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QuickStudy: Capability Maturity Model Integration (CMMI)

January 24, 2005 12:00 PM ET

Computerworld - Listen to the Computerworld TechCast: CMMI

Think back to the mid-1980s: The Cold War was still warm, and the U.S. Department of Defense was increasingly relying on computers for all aspects of its operations. The computers were puny compared with today's, and military computers had to meet stringent environmental and reliability requirements that made them even bigger, heavier and slower than civilian machines.

Graphical operating systems and applications were starting to appear, and most military software was developed by external contractors. The DOD badly needed a way to determine whether contractors could provide software on time, within budget and to specifications.

The answer came from Carnegie Mellon University's Software Engineering Institute. Its Capability Maturity Model was a way to assess and describe the quality of an organization's software development. First released around 1990, CMM was eventually extended to other process areas. In 2001, many disparate elements were brought together into a single initiative known as CMMI, or Capability Maturity Model Integration.

CMMI combines a carefully chosen set of best practices based on experience in a variety of disciplines, including systems analysis and design, software engineering and management. With CMMI, an organization can simultaneously tackle a range of improvements that would otherwise be addressed as free-standing initiatives. This, in turn, encourages improvement throughout the enterprise and helps organizations consider the full product development life cycle.

CMMI comes in two basic flavors: staged and continuous. Staged CMMI is the better known, with its five levels of maturity (see diagram below). It enables comparisons between organizations and offers a proven sequence for improvement.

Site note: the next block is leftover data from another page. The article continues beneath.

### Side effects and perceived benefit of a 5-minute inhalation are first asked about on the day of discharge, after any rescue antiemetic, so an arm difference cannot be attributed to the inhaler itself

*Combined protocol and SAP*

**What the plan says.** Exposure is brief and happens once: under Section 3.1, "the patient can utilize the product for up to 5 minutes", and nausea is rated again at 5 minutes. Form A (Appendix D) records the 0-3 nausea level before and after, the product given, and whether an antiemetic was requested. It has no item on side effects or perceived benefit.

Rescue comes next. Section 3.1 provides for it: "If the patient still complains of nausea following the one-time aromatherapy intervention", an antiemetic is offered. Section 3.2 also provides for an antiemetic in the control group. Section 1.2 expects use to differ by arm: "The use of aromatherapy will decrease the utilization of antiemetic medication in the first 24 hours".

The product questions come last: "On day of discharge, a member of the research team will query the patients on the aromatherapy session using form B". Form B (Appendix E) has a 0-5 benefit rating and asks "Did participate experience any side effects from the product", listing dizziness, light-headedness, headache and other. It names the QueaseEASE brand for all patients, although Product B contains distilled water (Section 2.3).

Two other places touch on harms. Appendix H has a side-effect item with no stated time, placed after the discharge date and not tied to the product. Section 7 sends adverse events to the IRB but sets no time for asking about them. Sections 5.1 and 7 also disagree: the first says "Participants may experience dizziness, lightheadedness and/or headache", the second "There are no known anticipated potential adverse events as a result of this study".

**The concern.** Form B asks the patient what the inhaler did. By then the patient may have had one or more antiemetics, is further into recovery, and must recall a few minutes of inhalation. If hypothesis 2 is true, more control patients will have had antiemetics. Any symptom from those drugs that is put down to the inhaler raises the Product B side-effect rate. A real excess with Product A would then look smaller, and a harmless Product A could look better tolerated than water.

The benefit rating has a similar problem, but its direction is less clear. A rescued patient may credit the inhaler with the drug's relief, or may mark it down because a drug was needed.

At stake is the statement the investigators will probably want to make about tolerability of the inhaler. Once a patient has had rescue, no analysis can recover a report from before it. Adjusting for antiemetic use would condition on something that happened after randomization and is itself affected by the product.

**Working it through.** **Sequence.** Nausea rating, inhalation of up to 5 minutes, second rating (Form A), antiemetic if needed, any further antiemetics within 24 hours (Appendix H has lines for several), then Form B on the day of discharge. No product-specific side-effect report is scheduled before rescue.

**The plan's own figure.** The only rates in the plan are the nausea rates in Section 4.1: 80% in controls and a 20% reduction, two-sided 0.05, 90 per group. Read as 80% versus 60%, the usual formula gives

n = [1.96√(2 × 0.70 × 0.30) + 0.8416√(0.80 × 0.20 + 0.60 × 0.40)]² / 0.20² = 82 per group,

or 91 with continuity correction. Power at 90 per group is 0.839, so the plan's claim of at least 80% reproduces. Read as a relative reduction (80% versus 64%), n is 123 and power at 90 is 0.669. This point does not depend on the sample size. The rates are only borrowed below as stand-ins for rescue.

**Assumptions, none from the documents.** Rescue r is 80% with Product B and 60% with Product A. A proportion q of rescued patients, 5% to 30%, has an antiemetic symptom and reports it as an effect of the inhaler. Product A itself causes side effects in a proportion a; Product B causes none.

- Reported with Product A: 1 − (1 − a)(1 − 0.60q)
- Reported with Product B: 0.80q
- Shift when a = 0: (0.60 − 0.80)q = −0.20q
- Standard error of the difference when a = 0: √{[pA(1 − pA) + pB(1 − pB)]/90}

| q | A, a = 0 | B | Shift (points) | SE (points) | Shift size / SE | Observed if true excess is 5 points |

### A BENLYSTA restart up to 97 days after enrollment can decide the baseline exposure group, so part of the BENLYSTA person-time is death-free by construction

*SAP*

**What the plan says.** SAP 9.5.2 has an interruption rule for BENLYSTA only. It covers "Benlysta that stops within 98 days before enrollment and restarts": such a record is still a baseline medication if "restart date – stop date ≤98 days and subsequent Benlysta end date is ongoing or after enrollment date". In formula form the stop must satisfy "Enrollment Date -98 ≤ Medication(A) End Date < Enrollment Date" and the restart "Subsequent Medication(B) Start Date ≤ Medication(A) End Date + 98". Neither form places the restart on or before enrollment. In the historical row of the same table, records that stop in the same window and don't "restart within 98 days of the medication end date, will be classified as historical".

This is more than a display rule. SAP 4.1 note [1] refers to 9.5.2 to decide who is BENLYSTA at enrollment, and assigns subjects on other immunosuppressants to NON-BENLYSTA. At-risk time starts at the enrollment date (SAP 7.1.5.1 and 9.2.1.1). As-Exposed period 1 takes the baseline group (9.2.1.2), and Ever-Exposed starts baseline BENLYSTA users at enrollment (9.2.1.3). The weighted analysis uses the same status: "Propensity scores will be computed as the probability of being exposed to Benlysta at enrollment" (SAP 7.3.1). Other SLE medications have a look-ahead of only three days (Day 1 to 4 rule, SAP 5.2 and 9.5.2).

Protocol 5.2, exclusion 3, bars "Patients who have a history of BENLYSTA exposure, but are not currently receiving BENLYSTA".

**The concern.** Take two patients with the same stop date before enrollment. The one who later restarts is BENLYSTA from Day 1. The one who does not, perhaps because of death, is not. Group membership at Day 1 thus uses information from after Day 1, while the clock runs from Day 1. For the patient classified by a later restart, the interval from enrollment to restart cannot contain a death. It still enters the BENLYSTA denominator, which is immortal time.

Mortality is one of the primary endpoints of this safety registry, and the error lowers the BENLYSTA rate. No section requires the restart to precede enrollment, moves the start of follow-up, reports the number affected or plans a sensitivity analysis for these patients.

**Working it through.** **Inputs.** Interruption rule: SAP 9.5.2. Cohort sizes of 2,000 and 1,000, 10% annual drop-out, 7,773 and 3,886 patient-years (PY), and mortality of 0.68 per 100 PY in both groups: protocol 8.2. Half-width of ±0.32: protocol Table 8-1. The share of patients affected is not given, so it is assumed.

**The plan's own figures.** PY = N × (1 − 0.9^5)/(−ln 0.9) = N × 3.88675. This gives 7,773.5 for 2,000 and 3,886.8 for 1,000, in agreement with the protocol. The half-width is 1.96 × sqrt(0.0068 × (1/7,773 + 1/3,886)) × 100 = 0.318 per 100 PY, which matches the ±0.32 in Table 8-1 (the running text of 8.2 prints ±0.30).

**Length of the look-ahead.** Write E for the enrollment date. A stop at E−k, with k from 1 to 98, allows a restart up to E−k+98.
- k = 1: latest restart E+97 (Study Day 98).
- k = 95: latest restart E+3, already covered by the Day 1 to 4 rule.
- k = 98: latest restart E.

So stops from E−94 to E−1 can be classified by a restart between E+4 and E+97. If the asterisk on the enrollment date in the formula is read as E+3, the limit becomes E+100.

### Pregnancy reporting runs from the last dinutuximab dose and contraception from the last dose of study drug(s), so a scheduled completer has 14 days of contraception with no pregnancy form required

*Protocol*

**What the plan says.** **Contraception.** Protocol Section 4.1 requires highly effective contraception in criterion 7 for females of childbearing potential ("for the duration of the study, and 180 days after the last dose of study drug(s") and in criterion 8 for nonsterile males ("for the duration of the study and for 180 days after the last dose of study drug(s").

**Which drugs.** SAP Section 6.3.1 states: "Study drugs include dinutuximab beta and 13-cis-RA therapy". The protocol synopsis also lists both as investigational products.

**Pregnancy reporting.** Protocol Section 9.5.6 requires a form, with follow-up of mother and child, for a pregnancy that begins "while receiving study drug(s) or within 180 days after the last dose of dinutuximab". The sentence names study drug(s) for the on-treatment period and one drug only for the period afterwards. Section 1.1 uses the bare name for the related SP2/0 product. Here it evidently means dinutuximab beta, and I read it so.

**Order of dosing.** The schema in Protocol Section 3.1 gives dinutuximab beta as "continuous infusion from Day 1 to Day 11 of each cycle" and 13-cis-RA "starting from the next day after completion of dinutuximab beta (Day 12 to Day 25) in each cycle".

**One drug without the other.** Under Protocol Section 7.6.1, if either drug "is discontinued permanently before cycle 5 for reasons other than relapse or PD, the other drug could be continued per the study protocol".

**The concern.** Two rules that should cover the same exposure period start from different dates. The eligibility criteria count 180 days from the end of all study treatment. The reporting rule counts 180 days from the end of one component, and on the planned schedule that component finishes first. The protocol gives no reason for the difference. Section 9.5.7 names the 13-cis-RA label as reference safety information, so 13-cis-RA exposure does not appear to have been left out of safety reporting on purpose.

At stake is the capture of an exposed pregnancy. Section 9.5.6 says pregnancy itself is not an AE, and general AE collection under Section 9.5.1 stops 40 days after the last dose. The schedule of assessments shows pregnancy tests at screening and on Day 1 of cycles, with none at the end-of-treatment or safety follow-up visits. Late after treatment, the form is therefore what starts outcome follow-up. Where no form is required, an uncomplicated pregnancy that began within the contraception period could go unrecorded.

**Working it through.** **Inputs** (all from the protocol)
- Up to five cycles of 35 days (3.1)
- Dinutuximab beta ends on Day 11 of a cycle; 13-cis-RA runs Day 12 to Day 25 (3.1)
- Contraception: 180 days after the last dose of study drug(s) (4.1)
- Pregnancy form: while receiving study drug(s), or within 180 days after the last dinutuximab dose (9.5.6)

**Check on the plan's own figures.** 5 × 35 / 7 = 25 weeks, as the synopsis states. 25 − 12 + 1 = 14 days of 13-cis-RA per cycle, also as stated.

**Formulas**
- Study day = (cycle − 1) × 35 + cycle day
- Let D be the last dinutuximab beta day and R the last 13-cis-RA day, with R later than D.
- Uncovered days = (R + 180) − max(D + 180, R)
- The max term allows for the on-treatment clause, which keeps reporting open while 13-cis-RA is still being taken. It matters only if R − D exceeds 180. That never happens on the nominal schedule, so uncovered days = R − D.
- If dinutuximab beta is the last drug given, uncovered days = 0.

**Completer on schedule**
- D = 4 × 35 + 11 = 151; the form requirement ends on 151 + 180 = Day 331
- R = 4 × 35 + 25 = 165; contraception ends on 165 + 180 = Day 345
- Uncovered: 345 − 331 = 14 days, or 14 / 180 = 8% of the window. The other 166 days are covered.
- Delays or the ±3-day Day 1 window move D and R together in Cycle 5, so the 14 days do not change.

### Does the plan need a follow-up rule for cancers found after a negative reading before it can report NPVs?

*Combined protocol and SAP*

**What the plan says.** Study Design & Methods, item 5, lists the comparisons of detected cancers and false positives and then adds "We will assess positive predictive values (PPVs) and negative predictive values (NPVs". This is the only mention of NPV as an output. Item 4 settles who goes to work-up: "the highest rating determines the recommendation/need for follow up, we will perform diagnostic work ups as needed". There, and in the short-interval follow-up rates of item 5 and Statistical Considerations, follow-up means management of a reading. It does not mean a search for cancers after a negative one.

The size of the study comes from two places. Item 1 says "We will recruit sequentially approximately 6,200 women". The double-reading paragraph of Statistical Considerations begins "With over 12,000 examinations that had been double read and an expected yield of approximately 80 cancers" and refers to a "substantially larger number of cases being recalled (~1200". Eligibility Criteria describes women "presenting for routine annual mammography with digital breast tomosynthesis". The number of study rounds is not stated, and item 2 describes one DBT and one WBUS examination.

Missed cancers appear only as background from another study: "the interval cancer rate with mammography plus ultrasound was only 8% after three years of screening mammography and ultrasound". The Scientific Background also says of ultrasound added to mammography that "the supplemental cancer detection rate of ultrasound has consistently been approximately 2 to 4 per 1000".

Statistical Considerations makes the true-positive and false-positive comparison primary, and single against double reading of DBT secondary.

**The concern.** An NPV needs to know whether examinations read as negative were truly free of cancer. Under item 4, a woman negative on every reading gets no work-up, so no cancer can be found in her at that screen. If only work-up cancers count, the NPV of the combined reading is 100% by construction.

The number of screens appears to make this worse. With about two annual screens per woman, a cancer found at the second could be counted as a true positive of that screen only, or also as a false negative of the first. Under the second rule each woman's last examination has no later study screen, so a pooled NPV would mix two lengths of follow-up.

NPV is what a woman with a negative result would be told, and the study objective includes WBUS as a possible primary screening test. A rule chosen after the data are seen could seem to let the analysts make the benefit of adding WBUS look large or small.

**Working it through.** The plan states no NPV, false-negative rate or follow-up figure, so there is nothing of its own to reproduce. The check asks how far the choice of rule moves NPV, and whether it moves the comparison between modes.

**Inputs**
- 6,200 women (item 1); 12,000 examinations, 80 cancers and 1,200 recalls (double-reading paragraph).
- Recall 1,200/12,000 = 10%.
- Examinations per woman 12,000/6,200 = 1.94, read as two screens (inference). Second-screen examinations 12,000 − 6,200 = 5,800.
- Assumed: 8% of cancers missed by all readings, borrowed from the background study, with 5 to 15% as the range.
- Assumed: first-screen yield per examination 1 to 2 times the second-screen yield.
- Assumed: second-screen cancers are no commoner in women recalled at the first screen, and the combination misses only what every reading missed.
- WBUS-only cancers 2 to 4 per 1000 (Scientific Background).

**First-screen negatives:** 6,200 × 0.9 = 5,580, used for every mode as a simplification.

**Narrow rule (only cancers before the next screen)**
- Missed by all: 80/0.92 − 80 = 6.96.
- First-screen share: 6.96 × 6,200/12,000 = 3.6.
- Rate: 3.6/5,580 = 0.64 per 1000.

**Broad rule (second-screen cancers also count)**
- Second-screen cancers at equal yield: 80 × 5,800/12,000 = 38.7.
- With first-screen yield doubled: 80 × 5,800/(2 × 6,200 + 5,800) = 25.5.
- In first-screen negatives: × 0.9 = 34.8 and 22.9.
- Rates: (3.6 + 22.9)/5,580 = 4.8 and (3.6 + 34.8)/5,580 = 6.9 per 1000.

Continuous representation of CMMI lets an organization select specific improvements that best meet its business objectives and minimize risk, while perhaps making it easier to compare processes across projects and to transition from other quality standards. Both CMMI representations are designed to provide equivalent results.

Within each of the CMMI maturity levels, key processes are defined in five areas: goals, commitment, ability, measurement and verification. CMMI developers have defined a rigorous method to assess how well an organization meets the goals of each level. The Standard CMMI Appraisal Method for Process Improvement (SCAMPI) provides detailed ratings of strengths and weaknesses relative to the CMMI models.

SCAMPI was developed to help organizations improve their processes by setting priorities and focusing on improvements that match business goals. Many third-party organizations offer SCAMPI appraisal services.

CMMI is similar to ISO 9001, an international standard that specifies an effective quality system for software development and maintenance. The main difference between the two is that ISO 9001 specifies a minimal acceptable quality level for software processes, while CMMI establishes a framework for measuring continuous process improvement and is more explicit in defining the means to that end.



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